Alexander McQueen VOSS
It was then that he launched his eponymous fashion line to immense celebration with VOSS for spring/summer 2001. The dramatic scene began with a mirrored box.
The audience at the Alexander McQueen show sat for an hour looking at their own reflections before the walls began to fall away. They let loose moths before dramatically smashing on the ground.
In the centre of the box was a naked model on a chaise lounge wearing a gas mask. The striking imagery was based on Joel Peter Witkin’s Sanitarium.
Its aim was to reflect the fashion industry back on itself and subvert its depictions of beauty. The model he chose was curvaceous British writer, Michelle Olley, and it went down in history.
He made fashion shows into a work of art in themselves. They were cinematic with a depth of intertextuality. He would later be one of the first designers to stream their fashion shows online. This combination changed the landscape and its effects can still be felt today.
Alexander McQueen Designs
Alexander McQueen's designs were known for being challenging and part of that was the paradoxes and politics. There was his evident Scottish nationalism and contrasting love of London.
He said, “London’s where I was brought up. It’s where my heart is and where I get my inspiration.” Yet, he tackled horrific points in Scottish history like his Widows of Culloden (autumn/winter 2006–7).
Alexander McQueen could exhibit the spirit of the primitive whilst focusing on the modern. This particular mix produced his ability to capture and define a moment in the industry.
Alexander McQueen said, “You’ve got to know the rules to break them. That’s what I’m here for, to demolish the rules but to keep the tradition.” A theme that is clearly still with the fashion house today.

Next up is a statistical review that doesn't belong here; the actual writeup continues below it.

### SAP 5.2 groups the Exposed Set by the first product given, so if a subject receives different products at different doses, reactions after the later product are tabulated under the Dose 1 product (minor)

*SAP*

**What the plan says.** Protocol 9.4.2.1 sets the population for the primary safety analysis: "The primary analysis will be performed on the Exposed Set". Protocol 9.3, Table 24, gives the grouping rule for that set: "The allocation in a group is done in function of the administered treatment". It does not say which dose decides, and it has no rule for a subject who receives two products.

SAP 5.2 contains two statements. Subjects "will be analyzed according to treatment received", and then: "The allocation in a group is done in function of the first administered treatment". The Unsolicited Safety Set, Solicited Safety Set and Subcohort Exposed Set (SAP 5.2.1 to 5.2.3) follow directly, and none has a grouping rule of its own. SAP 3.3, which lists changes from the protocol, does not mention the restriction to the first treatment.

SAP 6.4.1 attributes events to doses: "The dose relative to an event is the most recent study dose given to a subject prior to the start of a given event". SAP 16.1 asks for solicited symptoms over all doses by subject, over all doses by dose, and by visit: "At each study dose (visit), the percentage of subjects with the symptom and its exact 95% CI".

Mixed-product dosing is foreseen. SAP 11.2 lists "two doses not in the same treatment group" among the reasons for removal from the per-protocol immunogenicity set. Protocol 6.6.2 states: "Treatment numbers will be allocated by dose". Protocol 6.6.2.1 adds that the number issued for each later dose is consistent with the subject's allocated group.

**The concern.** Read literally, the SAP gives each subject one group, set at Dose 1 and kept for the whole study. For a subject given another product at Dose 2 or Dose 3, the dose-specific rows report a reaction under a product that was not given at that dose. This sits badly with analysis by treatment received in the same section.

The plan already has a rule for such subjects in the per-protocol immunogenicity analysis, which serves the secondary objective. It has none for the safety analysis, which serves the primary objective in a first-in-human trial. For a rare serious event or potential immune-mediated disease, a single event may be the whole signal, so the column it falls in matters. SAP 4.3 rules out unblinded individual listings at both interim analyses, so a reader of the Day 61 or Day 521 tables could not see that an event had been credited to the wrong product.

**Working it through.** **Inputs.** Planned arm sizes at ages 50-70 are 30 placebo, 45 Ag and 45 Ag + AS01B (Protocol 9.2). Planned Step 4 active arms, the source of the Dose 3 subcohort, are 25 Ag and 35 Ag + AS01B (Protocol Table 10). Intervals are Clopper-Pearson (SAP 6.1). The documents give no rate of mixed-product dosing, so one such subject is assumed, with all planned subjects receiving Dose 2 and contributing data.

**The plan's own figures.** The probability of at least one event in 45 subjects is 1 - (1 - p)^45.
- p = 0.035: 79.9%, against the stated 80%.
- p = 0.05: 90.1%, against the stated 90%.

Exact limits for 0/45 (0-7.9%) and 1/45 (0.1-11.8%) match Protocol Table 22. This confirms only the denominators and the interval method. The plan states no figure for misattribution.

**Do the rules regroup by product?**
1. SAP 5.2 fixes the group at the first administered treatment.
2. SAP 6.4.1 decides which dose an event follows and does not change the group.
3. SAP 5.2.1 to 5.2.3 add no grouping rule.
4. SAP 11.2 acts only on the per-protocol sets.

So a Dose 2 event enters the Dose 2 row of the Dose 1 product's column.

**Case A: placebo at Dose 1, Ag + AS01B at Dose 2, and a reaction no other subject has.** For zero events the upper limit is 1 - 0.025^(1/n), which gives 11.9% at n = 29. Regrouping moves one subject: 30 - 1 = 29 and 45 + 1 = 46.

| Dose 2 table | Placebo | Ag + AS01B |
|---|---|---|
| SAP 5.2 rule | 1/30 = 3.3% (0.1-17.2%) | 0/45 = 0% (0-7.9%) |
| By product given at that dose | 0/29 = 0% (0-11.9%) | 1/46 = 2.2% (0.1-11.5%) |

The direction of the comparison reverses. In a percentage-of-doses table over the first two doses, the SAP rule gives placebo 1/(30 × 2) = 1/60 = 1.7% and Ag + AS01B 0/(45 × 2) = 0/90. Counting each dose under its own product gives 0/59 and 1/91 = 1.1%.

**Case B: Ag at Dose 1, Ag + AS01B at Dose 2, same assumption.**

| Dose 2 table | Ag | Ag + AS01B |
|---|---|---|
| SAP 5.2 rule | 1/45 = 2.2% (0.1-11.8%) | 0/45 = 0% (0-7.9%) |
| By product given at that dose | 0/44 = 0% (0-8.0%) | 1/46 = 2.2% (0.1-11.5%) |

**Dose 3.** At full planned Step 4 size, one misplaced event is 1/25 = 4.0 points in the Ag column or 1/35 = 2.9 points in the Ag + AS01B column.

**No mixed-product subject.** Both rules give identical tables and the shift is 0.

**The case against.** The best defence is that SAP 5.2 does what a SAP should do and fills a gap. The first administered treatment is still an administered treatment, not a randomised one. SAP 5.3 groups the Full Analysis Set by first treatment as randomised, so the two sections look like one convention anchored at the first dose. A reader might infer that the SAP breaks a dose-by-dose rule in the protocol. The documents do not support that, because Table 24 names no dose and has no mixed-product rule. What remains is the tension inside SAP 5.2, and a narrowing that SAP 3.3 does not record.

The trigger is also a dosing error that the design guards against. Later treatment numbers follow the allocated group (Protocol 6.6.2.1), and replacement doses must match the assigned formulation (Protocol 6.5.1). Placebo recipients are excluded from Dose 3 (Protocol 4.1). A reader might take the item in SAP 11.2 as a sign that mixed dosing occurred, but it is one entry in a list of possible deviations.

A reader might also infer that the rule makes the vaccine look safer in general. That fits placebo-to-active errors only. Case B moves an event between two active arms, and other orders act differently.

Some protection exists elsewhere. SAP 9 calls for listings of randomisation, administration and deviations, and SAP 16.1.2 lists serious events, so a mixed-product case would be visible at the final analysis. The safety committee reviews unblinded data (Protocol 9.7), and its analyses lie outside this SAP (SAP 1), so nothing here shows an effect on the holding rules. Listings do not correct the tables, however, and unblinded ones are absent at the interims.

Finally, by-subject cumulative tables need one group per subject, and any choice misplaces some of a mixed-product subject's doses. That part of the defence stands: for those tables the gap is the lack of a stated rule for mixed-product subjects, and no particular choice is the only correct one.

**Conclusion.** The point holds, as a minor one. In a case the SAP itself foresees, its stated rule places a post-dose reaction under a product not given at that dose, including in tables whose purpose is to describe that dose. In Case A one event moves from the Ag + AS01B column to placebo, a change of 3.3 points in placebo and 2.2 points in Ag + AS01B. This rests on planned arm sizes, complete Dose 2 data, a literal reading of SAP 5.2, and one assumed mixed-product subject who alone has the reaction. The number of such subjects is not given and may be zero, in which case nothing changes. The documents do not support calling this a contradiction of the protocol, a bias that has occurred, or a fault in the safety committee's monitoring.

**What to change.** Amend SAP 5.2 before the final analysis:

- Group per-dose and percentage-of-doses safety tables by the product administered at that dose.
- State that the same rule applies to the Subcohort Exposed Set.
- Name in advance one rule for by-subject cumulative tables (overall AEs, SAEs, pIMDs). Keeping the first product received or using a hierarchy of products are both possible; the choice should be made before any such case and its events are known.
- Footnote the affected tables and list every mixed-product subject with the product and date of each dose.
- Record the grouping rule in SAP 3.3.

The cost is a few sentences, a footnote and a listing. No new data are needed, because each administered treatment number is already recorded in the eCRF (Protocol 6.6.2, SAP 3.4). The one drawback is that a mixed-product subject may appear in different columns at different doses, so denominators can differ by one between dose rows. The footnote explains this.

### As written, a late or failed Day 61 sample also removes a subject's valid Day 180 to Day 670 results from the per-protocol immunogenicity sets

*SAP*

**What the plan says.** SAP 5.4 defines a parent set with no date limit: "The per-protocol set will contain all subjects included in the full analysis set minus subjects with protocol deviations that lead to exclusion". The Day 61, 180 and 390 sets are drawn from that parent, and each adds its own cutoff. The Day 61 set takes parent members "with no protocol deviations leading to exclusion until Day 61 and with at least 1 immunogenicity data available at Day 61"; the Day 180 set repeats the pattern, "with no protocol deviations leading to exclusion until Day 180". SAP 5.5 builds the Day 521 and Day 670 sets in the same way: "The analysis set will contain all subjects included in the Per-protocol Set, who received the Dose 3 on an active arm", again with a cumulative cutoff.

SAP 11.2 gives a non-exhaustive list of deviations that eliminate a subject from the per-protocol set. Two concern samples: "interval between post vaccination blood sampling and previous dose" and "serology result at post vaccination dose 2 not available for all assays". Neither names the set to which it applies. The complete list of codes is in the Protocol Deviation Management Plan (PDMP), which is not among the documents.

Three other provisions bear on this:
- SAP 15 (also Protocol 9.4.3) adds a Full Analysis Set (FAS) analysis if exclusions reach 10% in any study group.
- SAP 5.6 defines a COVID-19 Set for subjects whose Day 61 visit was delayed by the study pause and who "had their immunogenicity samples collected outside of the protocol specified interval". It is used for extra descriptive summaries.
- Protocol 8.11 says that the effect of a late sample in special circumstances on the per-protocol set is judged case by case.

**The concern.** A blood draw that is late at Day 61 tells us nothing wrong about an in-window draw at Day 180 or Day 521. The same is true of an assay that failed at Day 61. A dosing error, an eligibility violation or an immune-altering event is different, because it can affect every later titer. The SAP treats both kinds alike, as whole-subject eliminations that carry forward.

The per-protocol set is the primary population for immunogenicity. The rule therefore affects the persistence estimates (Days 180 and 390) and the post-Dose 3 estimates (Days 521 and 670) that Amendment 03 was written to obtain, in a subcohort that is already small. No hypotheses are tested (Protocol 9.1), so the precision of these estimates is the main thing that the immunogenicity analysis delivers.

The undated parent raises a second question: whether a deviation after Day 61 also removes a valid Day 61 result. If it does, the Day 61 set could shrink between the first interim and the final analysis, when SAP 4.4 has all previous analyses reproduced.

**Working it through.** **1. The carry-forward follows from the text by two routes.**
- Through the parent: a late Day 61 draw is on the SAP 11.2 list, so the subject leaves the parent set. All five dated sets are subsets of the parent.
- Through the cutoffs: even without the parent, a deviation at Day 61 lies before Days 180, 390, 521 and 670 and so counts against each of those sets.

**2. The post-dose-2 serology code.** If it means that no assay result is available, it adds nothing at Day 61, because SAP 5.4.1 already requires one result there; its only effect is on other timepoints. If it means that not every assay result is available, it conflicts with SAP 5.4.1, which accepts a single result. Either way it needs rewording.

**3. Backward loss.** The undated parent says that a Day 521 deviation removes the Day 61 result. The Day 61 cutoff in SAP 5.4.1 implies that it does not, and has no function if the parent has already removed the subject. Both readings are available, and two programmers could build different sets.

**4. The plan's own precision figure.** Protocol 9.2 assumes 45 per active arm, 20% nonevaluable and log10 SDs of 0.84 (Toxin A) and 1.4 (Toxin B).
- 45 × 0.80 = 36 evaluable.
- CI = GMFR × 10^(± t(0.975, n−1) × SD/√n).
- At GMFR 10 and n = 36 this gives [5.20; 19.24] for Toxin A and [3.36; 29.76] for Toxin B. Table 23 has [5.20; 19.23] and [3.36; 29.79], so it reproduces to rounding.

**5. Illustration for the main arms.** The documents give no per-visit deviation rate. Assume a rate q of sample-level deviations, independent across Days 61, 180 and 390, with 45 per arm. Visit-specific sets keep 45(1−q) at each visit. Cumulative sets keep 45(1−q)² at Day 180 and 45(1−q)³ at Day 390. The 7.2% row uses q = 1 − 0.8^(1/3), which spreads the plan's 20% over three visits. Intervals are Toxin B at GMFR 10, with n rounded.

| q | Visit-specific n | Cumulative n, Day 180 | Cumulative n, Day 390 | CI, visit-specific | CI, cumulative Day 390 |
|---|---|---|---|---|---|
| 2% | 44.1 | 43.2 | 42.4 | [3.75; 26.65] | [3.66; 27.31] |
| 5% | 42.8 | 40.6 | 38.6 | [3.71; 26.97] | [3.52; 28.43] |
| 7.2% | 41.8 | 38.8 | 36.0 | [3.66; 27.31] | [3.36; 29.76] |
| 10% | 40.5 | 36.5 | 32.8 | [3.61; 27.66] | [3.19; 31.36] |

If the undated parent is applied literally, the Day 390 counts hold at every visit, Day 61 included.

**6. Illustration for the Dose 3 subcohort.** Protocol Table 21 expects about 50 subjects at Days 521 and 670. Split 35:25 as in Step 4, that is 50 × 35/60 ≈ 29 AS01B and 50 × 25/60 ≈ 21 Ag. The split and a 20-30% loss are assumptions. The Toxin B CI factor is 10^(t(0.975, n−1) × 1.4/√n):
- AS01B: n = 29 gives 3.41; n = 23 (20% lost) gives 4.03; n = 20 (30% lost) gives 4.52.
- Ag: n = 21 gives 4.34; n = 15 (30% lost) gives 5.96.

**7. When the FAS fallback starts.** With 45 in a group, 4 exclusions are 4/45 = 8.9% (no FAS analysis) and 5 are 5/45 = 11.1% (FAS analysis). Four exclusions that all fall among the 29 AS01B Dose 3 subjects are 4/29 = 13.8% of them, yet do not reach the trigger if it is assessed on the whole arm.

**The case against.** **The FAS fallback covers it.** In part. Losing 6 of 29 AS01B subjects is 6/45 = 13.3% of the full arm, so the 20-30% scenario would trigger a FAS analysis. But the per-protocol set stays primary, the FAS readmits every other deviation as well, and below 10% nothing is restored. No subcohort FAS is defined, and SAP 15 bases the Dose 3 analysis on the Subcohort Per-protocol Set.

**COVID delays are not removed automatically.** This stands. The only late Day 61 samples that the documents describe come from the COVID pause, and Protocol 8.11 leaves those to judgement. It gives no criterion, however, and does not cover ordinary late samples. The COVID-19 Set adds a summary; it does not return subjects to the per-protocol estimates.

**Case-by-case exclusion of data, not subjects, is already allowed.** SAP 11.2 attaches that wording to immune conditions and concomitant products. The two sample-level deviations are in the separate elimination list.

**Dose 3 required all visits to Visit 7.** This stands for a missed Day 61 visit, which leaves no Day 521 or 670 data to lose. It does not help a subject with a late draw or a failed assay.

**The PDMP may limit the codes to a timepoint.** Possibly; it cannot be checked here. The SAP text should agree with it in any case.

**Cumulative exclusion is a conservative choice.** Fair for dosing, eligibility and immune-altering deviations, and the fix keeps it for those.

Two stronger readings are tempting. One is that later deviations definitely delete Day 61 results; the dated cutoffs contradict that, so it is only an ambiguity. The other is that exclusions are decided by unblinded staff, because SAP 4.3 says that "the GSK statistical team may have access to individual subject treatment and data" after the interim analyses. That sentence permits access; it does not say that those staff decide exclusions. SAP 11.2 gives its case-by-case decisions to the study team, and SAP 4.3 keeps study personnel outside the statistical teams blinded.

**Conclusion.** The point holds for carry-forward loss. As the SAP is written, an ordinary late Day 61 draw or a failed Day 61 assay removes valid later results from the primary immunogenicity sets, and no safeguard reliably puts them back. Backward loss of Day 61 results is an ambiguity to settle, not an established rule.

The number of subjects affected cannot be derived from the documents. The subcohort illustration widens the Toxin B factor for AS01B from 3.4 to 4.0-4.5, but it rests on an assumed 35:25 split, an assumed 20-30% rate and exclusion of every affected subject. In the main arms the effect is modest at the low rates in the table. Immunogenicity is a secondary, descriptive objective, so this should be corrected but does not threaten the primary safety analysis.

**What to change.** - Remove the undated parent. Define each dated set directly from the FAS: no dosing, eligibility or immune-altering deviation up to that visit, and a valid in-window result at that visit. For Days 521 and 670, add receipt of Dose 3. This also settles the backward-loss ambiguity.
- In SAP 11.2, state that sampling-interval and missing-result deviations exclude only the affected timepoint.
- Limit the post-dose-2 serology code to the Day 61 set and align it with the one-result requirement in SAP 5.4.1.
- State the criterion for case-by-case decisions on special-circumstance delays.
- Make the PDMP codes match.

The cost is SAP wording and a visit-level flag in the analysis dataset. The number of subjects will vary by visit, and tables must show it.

Then there was his continuous references to sadomasochism which in itself contrasts the dominant and the submissive. The latter willingly giving power to the former and the former relishing it.
This mix of concepts and the political often called into question whether Alexander McQueen put too much of himself in his designs. Too much to leave room for the woman. Yet, there's a military aspect to his style, an armour, of strong women being protected.
Finally, Alexander McQueen’s arguably strongest theme was Romanticism and within that, the power of nature. Its abilities and threat were portrayed with wonder and fear particularly in his fashion shows.
Alexander McQueen didn’t just create clothes, he tackled big concepts on a large scale and pushed boundaries. The V&A Savage Beauty exhibition focused less on his life and more on his life’s work. Their curation let the clothes speak for themselves.
It continued to illustrate the sublime and spectacle and tried to harness the fashion designer’s imagination. Ultimately what shone through was craftsmanship, creativity and the macabre.
If you missed the wonderful V&A Alexander McQueen Savage Beauty exhibition here are some of our favourite images.
(Main image from WSJ)